Double Trouble — Is Your Company a Joint Employer?
The US Department of Labor (DOL) recently announced an update to its regulations interpreting joint employer status under the Fair Labor Standards Act (FLSA) that will go into effect on March 16, 2020. This update sets forth a four-factor balancing test for determining FLSA joint employer status in situations where an employee performs work for one employer that simultaneously benefits another entity or individual. (We are not talking about the scenario where an employee works one set of hours in a workweek for one employer and a separate set of hours in the same workweek for another employer.) The balancing test examines whether the potential joint employer (1) hires or fires the employee; (2) supervises and controls the employee’s work schedule or conditions of employment to a substantial degree; (3) determines the employee’s rate and method of payment; and (4) maintains the employee’s employment records. Of course, the facts in a particular case will dictate whether a person or an entity is a joint employer, and the appropriate weight given to each factor will also vary based on the circumstances.
The DOL took the opportunity to enumerate factors that are not relevant to the determination of joint employer status. For example, the following factors do not make joint employer status more or less likely under the FLSA: whether the employee is economically dependent on the potential joint employer; operating as a franchisor; and the potential joint employer’s contractual agreements with the employer requiring quality control standards to ensure the consistent quality of the work product, brand, or business reputation.
The DOL also included examples of how to apply the joint employer test. For example, where an office park company hires a janitorial services company to clean the building after hours, agrees to pay the janitorial company a fixed fee for these services, and reserves the right to supervise the janitorial employees in their performance of those cleaning services, the office park is not a joint employer of the janitorial employees because it does not hire or fire the employees, determine their rate or method of payment, or exercise control over their conditions of employment.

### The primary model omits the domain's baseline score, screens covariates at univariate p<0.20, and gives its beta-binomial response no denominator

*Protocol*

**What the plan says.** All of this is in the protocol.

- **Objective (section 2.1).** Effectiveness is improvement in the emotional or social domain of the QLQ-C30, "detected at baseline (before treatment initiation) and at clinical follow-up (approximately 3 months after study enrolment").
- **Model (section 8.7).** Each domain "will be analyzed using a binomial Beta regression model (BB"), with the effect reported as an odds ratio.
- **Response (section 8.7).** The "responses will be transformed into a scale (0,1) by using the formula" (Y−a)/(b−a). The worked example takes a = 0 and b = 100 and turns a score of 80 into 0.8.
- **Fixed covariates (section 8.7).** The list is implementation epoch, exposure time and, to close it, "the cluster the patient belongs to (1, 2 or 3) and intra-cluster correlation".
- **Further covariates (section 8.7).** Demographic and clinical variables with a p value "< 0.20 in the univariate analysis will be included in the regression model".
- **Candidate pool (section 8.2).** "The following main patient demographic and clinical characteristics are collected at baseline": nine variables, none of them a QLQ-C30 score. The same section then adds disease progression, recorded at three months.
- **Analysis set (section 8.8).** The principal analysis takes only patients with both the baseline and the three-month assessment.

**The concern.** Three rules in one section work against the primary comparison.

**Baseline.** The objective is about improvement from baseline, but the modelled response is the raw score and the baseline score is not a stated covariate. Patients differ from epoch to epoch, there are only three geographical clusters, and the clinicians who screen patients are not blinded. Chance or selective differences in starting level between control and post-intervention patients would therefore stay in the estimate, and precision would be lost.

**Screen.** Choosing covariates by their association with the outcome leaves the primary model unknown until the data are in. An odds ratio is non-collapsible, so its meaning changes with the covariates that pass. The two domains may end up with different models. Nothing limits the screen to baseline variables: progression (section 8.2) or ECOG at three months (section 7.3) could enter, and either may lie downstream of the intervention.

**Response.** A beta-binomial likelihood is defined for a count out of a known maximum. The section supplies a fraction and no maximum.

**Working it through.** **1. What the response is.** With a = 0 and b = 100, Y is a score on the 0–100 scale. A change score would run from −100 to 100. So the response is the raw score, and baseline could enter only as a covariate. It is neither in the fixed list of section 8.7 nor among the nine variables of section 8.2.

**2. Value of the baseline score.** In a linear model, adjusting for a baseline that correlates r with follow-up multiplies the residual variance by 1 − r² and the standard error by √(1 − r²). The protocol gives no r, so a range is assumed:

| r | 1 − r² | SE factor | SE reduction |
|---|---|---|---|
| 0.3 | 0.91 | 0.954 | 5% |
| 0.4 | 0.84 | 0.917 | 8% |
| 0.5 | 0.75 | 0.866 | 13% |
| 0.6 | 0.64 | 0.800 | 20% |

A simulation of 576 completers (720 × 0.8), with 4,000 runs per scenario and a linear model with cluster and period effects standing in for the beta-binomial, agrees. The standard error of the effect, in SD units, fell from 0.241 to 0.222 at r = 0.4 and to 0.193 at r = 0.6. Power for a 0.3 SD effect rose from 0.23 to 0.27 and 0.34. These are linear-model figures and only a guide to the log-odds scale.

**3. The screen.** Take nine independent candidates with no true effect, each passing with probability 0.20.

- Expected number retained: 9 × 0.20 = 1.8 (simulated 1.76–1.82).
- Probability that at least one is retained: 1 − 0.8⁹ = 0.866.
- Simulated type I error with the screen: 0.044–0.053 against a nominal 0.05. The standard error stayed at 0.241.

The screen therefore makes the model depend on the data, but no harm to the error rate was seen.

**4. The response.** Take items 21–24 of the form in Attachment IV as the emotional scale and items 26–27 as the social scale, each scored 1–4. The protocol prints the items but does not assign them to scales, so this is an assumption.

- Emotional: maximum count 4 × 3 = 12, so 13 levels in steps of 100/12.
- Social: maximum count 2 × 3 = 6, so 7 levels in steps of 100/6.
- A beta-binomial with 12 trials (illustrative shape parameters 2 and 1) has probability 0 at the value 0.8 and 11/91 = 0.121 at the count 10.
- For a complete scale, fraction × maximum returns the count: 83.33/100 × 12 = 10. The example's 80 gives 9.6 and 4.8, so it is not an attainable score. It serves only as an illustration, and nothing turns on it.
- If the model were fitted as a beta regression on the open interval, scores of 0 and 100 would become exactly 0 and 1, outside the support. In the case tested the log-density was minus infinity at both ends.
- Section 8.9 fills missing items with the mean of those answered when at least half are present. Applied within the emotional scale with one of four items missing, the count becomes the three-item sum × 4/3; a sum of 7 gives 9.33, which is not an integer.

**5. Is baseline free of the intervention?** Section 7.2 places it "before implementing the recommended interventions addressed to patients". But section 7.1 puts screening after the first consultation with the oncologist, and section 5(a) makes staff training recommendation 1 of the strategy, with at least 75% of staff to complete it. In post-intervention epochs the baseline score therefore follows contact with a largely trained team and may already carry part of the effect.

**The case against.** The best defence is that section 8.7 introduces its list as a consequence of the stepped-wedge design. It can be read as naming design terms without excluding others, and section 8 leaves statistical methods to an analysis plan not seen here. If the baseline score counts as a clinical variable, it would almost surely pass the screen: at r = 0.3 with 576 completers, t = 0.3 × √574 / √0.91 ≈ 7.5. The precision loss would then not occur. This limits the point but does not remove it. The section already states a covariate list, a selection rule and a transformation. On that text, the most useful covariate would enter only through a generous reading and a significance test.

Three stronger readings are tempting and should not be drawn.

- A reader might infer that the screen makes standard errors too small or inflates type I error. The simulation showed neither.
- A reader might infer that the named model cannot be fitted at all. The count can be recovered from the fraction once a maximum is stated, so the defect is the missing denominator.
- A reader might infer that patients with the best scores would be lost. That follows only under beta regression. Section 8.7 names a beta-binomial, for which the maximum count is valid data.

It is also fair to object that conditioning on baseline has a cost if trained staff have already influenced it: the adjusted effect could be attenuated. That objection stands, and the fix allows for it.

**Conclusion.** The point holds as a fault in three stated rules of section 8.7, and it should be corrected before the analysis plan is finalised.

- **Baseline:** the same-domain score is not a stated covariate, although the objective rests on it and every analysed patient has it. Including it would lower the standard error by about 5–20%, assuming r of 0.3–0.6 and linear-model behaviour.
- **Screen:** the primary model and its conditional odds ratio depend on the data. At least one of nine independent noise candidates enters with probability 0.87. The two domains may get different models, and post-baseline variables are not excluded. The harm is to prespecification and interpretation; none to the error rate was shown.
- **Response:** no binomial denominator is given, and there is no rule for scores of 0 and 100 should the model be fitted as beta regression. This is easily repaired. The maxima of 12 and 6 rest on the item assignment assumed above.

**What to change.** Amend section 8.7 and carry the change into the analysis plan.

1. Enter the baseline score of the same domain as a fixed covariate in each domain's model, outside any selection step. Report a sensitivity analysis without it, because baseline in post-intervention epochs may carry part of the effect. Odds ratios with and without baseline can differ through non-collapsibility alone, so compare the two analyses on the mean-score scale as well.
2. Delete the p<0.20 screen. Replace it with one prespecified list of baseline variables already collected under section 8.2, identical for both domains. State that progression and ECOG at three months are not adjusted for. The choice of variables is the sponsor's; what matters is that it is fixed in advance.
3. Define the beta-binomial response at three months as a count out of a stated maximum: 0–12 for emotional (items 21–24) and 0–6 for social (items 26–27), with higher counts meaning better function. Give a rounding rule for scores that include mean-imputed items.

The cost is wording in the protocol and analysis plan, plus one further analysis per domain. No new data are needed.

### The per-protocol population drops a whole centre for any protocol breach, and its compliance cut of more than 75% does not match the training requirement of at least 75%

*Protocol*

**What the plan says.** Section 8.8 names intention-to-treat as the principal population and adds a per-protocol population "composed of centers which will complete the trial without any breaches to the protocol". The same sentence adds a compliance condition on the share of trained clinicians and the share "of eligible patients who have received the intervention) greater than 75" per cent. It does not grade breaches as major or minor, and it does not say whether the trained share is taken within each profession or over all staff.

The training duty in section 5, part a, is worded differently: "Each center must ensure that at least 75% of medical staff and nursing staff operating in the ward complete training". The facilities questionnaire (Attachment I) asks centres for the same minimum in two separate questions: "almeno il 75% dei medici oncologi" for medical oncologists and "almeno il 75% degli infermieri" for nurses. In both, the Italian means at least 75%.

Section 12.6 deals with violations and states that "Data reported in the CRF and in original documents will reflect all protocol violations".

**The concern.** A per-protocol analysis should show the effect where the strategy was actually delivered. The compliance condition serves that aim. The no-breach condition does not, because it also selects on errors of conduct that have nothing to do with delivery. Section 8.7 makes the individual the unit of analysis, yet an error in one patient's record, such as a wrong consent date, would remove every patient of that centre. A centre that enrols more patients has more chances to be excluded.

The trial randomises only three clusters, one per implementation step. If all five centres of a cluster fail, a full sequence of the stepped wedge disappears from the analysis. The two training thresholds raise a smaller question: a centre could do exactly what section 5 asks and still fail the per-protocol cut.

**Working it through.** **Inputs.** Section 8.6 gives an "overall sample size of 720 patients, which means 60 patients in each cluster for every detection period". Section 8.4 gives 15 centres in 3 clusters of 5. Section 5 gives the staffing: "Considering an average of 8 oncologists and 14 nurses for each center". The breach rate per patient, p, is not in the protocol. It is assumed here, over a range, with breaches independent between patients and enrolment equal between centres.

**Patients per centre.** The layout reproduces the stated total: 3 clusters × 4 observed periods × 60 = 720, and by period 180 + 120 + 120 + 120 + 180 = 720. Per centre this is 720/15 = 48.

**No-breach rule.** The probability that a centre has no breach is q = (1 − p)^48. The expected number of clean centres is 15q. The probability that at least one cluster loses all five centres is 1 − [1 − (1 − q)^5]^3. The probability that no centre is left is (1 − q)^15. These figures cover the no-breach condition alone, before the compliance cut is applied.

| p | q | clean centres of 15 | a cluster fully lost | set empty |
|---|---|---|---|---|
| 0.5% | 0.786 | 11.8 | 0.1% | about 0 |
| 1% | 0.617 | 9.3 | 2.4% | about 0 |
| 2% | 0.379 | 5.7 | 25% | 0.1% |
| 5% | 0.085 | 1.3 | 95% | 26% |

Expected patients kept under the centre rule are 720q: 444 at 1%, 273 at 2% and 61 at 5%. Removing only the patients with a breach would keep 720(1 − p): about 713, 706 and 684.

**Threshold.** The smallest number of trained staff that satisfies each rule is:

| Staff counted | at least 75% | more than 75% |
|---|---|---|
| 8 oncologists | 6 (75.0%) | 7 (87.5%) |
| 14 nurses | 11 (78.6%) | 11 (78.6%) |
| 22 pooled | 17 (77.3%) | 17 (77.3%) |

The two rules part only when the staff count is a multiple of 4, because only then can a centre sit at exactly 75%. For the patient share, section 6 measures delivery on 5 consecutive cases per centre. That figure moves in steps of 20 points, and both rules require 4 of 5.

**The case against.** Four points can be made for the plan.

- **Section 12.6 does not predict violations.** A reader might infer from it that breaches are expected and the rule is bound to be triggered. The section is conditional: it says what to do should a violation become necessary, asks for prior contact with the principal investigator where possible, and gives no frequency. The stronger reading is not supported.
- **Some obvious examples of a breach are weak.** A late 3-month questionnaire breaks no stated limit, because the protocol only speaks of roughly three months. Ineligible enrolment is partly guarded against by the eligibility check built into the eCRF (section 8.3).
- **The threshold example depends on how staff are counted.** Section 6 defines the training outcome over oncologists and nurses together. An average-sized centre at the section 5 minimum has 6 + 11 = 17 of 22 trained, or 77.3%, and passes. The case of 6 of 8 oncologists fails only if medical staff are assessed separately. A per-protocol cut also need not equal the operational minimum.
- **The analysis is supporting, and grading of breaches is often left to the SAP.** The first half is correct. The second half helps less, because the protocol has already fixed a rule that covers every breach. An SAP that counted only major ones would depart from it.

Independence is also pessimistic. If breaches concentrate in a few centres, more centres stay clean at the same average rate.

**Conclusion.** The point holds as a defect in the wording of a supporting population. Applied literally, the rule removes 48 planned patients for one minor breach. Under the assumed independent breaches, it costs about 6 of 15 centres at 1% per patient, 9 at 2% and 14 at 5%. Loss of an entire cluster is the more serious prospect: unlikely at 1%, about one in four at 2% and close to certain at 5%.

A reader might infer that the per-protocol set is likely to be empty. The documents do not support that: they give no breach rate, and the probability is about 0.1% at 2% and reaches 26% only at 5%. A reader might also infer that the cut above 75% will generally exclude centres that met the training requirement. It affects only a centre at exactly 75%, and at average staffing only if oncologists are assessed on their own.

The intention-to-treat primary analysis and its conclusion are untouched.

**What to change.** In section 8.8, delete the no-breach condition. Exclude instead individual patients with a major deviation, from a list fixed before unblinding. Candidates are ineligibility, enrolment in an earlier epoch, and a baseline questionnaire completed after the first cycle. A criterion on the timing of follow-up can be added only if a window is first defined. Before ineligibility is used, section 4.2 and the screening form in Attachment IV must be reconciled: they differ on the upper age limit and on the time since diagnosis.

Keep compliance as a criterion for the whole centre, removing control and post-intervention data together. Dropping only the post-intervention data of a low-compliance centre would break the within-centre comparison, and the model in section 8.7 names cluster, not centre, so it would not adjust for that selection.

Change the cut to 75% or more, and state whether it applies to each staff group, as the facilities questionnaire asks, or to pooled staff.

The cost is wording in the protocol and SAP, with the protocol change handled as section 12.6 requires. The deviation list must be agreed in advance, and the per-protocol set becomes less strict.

On the other hand, we can tweak the facts a bit to change up the outcome. Here, the contract does not give the office park the authority to hire or fire the janitorial employees or to supervise their work, but in practice, someone from the office park oversees the work of the janitorial employees by assigning specific tasks, providing them with instructions, and keeping records tracking their hours worked. And, on several occasions, the office park has requested the janitorial company hire or terminate individual workers, and the janitorial company agreed without question each time. In this scenario, the office park is a joint employer because it exercises sufficient control, both direct and indirect, over the terms and conditions of employment.
While this likely will not change how most companies operate, it serves as a reminder to examine whether your company may be considered a joint employer of any workers. If your business relies on workers you do not consider to be employees or independent contractors of your company, it would be prudent to consult with your employment lawyers to evaluate whether your company may be deemed a joint employer. If so, you may want to change how you interact with these workers or, at minimum, take precautionary measures to limit potential liability. Otherwise, you run the risk of being surprised when one of those workers sues both the employer and your company (as a joint employer) for an alleged violation of the FLSA — especially if your company is viewed as having deeper pockets.